12 Dec 2017
We all have a need to feel connected to another human being. Good marriages thrive on communication. Without daily sharing, one partner feels disconnected and alone. Suicides occur when people lose all loving contact with another human being. In our daily friendships, we require connection to each other. The people with whom we eat lunch or work out with, offer us a sense of community that’s vital to mental health and happiness.
But sometimes spouses or friends abuse that connection by using us for their own selfish, personal advantage. Some of us have been ripped off by a “friend” who stole from us to feed her habit. Perhaps we’ve done it to someone else. Any betrayal damages trust, but it also makes it less likely that we’ll offer that gift of connection again. Think about how we treat God and the connection He offers us through the intimacy of prayer. Don’t we often bring our own selfish wish list to our prayers? Don’t we often consider God a sort of Santa Claus and try to make deals with Him? And then we wonder why our prayers never seem to get an answer! Consider what James said about that, “When you ask, you do not receive, because you ask with wrong motives, that you may spend what you get on your pleasures. James 4:3 Prayer is not a way to get our wish list completed. Jesus is not our gofer who is just about giving us what we want!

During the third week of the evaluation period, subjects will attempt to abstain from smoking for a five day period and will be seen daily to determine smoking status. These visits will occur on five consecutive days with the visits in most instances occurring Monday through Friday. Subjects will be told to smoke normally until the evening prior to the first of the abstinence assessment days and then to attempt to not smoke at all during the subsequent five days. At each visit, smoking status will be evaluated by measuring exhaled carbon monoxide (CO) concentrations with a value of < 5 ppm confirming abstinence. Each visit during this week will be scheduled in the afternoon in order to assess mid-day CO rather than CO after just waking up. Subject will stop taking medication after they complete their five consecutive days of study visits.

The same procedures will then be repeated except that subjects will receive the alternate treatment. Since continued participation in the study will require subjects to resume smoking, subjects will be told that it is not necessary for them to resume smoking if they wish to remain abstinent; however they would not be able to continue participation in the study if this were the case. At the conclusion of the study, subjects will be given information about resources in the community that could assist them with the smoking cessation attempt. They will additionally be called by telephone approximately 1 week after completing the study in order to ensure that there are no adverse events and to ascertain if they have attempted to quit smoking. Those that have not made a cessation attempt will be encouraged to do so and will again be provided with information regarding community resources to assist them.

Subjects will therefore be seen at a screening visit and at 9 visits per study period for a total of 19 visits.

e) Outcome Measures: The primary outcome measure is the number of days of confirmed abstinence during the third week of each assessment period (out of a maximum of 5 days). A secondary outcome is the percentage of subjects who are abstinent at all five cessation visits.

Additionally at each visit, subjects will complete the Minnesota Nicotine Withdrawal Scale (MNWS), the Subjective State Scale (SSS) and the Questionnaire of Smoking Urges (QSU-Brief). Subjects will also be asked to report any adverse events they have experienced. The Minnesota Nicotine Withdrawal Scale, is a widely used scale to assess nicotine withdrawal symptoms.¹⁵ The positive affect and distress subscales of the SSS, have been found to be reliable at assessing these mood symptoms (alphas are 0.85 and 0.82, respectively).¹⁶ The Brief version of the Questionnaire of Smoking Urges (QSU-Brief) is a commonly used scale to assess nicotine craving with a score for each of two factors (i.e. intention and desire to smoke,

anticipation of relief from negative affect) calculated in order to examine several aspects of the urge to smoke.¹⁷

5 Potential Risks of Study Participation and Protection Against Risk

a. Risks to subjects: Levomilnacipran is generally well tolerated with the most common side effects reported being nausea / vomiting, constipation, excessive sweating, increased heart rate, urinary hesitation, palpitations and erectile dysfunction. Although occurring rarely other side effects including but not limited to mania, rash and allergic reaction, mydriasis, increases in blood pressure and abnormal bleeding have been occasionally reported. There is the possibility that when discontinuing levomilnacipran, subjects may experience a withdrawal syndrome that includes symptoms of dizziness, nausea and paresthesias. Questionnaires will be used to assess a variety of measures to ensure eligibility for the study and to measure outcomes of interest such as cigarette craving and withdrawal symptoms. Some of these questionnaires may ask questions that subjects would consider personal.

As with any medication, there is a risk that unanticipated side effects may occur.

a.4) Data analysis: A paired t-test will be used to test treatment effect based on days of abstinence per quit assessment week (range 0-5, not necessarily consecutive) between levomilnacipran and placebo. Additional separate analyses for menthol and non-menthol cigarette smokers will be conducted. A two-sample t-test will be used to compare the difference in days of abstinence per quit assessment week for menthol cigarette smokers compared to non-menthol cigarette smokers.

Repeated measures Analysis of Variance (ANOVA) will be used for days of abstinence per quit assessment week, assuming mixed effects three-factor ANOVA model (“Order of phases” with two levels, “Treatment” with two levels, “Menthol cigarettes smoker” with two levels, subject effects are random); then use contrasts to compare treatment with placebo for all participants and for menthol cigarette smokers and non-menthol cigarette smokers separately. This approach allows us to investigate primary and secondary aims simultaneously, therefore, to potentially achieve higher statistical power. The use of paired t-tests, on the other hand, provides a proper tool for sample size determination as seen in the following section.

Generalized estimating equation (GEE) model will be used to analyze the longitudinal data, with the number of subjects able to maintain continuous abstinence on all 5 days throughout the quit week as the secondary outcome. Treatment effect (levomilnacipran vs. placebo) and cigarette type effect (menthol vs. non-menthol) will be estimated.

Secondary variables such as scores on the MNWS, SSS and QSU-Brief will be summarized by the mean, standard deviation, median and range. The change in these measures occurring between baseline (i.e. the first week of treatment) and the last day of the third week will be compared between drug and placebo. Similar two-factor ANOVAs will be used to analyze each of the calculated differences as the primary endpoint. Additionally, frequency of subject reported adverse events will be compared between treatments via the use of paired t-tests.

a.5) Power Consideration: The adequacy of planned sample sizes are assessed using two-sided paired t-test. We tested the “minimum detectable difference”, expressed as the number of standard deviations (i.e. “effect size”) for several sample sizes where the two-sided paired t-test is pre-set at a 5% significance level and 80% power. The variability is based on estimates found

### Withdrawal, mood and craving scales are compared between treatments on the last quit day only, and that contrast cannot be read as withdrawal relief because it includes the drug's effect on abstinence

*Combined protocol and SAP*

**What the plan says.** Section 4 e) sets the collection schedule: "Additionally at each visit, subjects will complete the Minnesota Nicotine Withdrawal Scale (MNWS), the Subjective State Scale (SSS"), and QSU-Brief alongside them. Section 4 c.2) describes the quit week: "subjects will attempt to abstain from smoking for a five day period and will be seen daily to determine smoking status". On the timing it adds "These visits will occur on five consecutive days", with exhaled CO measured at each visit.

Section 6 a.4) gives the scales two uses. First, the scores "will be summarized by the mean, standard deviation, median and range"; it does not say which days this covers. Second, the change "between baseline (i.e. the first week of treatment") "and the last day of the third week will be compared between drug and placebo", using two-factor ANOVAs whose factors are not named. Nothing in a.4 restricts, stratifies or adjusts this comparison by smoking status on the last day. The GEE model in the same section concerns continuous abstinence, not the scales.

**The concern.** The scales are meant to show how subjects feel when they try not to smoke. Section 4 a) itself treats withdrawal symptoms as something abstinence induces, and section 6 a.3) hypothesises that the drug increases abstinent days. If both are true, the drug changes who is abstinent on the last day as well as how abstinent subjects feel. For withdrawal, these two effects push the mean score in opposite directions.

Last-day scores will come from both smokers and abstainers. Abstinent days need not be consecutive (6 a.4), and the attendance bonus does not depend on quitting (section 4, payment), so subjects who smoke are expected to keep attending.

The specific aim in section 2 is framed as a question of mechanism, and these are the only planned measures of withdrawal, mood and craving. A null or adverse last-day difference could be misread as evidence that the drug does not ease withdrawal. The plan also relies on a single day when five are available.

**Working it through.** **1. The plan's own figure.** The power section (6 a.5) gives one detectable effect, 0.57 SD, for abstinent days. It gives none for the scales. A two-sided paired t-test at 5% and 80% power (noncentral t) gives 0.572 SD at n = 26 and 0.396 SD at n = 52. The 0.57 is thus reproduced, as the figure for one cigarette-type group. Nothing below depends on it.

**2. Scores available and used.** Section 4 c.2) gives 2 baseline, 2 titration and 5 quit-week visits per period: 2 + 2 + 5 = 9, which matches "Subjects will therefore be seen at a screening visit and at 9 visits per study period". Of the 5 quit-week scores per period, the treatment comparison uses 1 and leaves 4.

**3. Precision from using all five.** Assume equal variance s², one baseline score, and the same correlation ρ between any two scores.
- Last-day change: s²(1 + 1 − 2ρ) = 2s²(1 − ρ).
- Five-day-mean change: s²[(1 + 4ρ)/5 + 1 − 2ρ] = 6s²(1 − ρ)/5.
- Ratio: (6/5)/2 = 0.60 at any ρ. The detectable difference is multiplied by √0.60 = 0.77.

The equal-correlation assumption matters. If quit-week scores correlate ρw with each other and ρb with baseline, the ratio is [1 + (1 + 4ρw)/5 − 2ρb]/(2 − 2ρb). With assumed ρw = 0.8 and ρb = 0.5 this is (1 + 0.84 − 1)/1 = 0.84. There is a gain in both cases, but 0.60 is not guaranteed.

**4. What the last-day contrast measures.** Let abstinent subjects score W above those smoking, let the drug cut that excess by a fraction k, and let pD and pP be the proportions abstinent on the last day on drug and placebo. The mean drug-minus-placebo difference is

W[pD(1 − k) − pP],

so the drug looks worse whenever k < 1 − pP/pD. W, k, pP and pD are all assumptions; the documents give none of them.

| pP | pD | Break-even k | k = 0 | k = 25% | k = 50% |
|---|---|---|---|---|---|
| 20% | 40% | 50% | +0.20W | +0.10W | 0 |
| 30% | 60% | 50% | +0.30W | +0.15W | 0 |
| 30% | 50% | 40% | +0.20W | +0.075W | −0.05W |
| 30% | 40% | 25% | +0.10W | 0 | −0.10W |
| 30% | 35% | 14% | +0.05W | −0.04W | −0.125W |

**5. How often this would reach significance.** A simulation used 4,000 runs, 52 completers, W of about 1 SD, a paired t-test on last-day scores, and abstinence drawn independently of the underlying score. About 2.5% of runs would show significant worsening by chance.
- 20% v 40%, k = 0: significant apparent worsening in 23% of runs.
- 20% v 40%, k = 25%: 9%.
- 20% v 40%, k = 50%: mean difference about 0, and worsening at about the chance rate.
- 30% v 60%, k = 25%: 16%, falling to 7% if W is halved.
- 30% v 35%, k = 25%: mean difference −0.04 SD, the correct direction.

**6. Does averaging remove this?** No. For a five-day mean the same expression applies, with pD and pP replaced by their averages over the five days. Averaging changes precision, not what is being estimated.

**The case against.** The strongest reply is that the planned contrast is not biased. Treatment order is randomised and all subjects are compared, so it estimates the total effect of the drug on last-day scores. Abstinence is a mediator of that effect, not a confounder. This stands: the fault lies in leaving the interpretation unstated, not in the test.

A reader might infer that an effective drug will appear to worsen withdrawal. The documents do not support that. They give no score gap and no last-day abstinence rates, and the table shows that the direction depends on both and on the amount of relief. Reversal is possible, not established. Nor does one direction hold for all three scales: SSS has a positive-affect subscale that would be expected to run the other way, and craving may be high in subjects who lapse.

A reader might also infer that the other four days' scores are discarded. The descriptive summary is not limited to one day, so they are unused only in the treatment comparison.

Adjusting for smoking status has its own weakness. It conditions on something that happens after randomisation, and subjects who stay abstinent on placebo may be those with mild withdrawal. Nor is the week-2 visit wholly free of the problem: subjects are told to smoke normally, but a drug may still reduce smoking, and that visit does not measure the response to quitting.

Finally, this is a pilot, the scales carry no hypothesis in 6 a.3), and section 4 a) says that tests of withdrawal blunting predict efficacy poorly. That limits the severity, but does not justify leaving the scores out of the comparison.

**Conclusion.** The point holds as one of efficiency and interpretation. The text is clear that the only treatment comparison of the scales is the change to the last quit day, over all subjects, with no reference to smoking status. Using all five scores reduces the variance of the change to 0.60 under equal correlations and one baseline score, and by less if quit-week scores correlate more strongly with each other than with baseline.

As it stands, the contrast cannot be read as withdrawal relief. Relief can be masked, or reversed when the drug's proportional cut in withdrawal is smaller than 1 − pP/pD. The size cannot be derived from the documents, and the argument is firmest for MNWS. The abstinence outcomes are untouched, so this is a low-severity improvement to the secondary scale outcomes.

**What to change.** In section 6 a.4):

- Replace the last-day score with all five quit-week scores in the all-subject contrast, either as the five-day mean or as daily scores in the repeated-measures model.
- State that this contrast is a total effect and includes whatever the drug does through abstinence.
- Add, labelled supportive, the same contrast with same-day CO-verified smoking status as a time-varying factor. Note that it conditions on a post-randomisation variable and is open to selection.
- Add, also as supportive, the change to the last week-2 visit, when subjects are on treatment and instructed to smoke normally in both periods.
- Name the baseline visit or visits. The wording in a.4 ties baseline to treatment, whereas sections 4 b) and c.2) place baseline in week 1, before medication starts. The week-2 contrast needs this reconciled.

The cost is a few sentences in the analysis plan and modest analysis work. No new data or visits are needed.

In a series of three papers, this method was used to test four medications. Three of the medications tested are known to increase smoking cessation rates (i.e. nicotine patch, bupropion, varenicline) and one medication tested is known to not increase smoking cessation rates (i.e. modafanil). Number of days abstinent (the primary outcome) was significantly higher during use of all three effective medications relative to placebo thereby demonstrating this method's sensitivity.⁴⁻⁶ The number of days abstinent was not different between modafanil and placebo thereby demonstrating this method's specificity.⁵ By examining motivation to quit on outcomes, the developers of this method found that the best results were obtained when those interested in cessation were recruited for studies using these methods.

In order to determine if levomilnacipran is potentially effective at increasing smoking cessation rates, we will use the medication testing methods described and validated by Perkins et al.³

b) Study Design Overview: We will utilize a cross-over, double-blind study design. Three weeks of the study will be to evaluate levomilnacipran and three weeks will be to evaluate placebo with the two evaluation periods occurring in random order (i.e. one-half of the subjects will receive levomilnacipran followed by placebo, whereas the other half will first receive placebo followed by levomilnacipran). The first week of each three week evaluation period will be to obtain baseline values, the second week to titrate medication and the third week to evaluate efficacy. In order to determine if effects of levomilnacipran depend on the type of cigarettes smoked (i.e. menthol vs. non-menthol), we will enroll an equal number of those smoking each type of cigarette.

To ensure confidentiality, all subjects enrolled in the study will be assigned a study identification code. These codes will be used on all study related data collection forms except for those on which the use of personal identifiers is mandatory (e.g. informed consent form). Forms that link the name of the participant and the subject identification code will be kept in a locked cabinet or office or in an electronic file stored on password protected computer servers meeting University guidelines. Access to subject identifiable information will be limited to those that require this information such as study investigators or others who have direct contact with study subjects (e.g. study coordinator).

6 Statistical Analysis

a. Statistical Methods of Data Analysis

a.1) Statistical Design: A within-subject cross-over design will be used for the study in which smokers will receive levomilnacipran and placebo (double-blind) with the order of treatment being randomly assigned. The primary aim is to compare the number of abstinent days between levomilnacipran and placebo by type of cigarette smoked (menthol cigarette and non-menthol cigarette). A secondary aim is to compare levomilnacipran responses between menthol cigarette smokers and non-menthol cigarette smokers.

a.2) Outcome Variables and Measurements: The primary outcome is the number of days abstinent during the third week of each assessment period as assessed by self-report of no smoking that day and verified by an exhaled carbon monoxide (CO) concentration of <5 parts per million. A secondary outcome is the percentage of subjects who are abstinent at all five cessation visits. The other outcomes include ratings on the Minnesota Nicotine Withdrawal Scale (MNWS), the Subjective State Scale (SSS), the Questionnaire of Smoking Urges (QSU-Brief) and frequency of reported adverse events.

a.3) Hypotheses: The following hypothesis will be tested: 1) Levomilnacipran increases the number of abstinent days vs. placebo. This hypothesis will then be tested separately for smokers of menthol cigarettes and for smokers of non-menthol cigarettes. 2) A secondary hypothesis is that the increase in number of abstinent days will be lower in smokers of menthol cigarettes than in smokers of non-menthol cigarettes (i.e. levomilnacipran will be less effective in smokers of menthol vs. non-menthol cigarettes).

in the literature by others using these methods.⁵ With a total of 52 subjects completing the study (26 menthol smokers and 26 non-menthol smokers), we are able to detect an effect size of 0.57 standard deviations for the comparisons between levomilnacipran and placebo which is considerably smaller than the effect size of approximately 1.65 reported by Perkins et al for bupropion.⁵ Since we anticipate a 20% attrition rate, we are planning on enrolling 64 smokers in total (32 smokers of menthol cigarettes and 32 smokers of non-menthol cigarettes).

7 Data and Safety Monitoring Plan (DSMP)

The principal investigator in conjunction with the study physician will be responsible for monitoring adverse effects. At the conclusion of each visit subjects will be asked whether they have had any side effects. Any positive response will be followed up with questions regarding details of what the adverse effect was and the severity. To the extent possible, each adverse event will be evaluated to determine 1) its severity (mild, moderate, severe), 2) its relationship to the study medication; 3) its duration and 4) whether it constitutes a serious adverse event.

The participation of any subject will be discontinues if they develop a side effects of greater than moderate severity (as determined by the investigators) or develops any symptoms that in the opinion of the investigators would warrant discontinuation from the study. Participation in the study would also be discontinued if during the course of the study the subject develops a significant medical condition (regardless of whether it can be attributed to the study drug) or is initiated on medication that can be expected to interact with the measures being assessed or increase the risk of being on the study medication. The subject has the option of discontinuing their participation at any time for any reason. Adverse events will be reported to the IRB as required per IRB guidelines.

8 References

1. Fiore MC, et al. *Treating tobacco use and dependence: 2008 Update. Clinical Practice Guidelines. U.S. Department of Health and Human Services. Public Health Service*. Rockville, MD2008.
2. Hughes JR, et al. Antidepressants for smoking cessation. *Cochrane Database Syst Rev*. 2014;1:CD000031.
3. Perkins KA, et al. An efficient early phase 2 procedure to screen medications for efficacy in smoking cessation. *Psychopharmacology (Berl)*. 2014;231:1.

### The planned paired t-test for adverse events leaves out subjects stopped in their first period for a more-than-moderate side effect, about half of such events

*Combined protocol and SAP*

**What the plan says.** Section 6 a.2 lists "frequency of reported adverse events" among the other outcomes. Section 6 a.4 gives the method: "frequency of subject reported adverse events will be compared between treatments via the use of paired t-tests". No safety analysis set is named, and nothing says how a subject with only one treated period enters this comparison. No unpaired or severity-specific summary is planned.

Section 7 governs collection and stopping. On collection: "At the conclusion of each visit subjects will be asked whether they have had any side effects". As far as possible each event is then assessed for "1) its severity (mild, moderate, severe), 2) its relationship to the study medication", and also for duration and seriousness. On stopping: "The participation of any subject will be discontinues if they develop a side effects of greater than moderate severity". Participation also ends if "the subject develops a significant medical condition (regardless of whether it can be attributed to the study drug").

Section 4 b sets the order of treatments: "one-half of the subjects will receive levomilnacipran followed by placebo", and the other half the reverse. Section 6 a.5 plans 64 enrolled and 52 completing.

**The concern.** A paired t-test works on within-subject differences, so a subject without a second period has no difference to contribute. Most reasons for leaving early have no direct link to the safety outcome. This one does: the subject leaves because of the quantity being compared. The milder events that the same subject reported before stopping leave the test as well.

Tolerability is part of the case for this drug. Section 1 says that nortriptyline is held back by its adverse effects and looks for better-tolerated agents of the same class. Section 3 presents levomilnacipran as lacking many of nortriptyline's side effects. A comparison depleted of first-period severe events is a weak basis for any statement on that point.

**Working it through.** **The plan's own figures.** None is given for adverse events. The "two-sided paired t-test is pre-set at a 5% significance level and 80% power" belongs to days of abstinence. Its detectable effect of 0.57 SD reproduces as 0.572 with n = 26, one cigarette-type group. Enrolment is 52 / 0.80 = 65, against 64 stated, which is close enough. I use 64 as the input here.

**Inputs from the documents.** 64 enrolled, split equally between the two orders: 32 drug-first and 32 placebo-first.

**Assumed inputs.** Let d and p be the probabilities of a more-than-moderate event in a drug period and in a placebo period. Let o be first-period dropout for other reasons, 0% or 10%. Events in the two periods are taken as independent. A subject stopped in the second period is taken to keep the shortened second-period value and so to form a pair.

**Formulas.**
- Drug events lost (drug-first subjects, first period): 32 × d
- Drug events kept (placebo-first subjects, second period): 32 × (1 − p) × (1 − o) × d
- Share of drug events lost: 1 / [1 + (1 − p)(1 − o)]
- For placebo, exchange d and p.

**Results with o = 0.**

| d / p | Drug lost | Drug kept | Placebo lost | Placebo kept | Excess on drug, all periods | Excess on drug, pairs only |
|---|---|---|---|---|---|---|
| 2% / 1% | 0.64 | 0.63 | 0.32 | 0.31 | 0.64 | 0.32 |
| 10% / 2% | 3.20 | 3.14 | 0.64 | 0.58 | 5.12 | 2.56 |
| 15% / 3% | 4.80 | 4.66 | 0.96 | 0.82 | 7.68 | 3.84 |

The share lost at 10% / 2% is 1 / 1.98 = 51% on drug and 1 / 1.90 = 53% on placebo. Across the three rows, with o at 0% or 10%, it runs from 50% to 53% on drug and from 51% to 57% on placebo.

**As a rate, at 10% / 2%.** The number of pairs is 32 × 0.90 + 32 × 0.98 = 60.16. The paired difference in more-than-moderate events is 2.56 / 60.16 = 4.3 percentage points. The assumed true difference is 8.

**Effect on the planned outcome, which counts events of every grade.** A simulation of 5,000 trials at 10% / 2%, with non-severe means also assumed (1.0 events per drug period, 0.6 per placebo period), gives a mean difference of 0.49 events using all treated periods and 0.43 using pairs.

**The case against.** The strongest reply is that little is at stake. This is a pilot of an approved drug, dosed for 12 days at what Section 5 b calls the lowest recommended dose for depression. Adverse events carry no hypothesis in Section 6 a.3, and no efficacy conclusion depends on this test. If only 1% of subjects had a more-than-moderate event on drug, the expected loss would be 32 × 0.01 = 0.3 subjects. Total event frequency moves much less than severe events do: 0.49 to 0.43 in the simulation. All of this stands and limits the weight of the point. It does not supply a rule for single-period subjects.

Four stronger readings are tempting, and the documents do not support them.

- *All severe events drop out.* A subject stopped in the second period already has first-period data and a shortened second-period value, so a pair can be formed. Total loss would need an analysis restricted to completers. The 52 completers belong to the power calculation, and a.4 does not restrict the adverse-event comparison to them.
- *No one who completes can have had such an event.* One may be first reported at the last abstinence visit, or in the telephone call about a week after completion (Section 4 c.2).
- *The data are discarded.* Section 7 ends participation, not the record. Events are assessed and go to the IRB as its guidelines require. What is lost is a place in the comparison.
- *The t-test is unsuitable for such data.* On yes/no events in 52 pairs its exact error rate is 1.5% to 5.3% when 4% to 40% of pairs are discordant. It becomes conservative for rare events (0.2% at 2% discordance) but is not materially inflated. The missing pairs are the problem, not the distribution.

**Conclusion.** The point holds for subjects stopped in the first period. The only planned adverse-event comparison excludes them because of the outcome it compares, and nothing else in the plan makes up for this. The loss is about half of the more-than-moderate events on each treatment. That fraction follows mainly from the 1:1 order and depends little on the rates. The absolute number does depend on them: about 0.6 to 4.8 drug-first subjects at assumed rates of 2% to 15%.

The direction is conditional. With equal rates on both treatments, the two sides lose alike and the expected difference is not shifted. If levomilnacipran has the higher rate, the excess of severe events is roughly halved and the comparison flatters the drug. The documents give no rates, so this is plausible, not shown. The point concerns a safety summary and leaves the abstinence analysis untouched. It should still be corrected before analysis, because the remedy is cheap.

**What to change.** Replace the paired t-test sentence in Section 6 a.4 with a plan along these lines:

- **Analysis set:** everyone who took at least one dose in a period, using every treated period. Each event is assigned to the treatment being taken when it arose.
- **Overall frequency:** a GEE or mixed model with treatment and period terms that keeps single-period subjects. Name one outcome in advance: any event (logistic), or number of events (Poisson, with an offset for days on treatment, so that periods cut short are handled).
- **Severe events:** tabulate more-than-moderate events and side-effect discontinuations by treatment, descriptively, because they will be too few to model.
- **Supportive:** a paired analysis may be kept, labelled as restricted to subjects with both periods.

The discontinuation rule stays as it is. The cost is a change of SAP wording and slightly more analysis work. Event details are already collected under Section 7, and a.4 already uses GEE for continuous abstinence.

Rather, and more important, prayer is a direct link to the Creator of the universe. He has a plan for our lives, but like most plans, He needs to share them with us. Without our willingness to put aside our selfish concerns and really be quiet and listen to God speaking to us, we’ll never learn what He wants to say to us.
When we pray, let’s connect to God by using our ears first and our mouths second. Let’s keep our motives pure and ask God for the things we need so that we can serve Him.